Diversity in political opinion leads to better policy
Both in my academic and industry work, I work a lot on crowdsourcing answers, as multiple sources of information are inevitably going to lead to better conclusions. The key to good crowdsourcing is not the volume of people, but the diversity of people in any dataset (e.g. this paper). David Blankenhorn, of the Better Angels initiative, applies this same logic to improving policy through diversity of political thought.
From the article:
“Diversity,” like so much else these days, divides us….diversity, properly understood, might be our last best hope of repairing our broken politics and depolarizing our society. Consider three factual propositions.
Diverse groups make better decisions. If you’re an investor seeking an accurate prediction of next year’s inflation rate, should you go with your own best analysis, depend on a famous expert whose judgment you trust, or put your faith in the mathematical average of 50 predictions made by experts holding widely divergent views on inflation? Research suggests that the third strategy is consistently more likely to produce the most accurate prediction. Diverse groups are smart.
Like-minded groups make us individually dumber. I like to imagine that my political opinions come from evaluating evidence and sorting through facts, but I’ve learned from the research that it just ain’t so. Like you and nearly everyone, my political stances are largely shaped by ordinary human needs to belong, to maintain cherished relationships, and to protect or try to enhance my status within the groups that matter to me.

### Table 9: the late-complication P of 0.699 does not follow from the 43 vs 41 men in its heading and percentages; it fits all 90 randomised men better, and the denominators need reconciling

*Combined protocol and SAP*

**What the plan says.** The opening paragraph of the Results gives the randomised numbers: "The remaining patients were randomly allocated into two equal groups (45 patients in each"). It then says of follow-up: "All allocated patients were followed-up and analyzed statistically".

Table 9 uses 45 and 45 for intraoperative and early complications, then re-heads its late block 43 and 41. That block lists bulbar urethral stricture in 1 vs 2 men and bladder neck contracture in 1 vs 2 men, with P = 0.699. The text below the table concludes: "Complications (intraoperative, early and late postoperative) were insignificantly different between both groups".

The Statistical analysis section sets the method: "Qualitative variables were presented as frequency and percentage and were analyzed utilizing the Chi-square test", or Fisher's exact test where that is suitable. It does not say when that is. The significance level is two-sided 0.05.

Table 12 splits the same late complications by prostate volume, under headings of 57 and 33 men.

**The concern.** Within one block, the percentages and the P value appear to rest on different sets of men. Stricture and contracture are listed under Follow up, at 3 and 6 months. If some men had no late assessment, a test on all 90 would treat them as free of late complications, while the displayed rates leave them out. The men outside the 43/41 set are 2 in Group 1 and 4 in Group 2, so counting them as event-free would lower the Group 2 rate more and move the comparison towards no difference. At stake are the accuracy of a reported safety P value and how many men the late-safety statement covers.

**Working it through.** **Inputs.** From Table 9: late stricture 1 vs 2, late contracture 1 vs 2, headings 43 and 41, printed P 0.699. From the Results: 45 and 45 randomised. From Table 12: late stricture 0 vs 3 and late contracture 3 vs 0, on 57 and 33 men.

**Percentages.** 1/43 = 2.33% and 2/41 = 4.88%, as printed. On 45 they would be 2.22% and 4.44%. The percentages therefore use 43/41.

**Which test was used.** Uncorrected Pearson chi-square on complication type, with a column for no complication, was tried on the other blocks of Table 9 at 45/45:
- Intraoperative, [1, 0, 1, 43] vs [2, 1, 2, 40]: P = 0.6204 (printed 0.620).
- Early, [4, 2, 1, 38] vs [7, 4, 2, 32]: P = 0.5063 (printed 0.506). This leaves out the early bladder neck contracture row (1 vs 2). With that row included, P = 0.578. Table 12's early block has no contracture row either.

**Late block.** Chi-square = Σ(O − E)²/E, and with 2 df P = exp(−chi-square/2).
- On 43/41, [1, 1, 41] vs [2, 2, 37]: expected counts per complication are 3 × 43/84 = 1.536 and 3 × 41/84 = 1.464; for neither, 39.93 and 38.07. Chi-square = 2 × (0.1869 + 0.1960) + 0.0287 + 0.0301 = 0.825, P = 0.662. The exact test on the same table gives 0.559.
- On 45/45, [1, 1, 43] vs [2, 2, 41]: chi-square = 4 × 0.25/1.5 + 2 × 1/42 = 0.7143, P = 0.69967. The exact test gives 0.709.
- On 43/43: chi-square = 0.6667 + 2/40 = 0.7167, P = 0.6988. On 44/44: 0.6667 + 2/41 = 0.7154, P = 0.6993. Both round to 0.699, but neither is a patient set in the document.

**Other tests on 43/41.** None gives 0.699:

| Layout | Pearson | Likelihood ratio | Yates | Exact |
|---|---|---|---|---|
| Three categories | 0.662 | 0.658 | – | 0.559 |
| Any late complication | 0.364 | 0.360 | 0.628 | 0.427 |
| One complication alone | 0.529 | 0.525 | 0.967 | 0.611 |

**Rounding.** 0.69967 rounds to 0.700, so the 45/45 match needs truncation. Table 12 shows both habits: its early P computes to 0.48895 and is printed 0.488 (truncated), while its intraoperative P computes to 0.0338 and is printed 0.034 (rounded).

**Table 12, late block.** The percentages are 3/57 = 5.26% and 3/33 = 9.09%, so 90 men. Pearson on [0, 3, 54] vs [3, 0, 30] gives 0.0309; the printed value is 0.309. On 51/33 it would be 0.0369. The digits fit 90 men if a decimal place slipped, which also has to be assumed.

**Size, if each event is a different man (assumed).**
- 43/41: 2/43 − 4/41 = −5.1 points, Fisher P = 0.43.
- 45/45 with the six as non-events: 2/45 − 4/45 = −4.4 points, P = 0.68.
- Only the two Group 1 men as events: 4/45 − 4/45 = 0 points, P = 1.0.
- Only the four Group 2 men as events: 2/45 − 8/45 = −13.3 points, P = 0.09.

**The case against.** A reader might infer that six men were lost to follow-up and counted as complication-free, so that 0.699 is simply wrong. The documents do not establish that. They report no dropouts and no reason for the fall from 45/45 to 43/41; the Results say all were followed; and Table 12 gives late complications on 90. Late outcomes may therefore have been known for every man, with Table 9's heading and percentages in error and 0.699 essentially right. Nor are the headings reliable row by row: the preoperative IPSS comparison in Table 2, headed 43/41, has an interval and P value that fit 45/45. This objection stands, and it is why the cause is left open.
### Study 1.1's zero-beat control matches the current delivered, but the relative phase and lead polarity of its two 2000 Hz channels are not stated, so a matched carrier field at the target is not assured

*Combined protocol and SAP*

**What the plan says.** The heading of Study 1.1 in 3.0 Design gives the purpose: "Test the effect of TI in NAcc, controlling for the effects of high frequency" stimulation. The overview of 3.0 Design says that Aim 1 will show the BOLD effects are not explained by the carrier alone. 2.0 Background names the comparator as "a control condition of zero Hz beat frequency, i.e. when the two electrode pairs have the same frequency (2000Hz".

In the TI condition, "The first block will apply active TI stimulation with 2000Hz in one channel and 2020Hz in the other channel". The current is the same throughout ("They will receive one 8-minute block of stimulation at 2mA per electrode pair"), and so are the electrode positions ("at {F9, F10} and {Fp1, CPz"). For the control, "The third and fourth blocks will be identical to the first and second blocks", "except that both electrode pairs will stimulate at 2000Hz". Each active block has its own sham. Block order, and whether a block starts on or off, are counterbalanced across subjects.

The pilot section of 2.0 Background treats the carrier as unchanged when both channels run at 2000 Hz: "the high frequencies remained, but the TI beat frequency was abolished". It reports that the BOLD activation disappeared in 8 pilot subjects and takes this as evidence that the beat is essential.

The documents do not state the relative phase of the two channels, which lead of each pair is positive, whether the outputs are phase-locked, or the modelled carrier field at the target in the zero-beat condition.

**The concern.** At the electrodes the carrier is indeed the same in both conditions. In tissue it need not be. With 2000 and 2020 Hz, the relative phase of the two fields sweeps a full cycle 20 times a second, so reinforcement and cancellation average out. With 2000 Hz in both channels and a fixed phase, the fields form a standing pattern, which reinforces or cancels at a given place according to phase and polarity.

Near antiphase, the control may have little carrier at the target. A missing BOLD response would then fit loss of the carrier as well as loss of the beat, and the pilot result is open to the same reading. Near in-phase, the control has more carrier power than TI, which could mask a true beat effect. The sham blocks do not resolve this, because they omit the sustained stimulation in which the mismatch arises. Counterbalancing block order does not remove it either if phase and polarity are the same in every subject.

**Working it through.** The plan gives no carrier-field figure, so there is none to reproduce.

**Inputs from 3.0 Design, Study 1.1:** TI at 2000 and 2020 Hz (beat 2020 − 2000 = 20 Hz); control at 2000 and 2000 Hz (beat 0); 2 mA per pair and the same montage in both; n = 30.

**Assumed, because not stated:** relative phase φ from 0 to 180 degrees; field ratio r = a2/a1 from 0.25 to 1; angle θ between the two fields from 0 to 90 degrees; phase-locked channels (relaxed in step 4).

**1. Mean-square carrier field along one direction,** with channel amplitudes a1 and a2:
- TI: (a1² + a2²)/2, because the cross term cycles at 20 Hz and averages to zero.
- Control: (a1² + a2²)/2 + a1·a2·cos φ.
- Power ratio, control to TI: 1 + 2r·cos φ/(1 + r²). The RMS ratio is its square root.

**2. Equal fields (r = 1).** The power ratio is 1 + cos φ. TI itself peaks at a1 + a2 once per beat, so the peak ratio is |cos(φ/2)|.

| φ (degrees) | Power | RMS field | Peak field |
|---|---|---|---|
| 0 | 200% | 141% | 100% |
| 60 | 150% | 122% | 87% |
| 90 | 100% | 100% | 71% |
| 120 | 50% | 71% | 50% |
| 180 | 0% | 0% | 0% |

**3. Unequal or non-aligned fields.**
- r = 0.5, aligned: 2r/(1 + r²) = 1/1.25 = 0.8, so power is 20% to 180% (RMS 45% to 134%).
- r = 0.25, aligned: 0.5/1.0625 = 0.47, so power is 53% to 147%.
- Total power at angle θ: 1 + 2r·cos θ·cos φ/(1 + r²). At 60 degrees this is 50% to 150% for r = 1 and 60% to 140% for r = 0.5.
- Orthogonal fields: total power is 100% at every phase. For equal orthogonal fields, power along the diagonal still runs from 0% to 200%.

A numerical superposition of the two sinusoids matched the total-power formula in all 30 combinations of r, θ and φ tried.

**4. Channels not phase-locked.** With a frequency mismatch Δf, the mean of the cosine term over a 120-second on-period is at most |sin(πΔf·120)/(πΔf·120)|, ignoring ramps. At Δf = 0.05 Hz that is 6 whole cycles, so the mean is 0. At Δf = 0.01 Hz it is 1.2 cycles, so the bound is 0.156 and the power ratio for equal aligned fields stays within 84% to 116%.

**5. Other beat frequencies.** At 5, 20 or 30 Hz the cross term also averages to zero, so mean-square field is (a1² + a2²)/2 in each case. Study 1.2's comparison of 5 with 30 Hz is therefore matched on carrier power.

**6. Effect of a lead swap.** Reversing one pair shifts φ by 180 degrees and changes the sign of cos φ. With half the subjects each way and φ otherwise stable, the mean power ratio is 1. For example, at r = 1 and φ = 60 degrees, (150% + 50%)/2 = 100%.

Groups shaping our political views have become less diverse. Both of our main political parties increasingly consist of like-minded people. It’s hard today to find a liberal Republican or a conservative Democrat. Our residential communities are also increasingly politically like-minded. In 1976, about one in four Americans lived in a county in which presidential candidate won by a landslide. Today that number is one in two. Increasingly, the news sources we use today tell us only what we already think. Finally, friendship circles today are increasingly politically defined, with liberals befriending other liberals and conservatives rarely inviting a liberal to lunch. (Where would they go — Cracker Barrel or Au Bon Pain?) So many of us today are nearly fully enveloped in political similarity. The main results are dumbed-down thinking and increasing polarization.
Creating a more civil political environment is not just beneficial for our relationships in our communities…it also leads to better, smarter policy.
– Ravi Iyer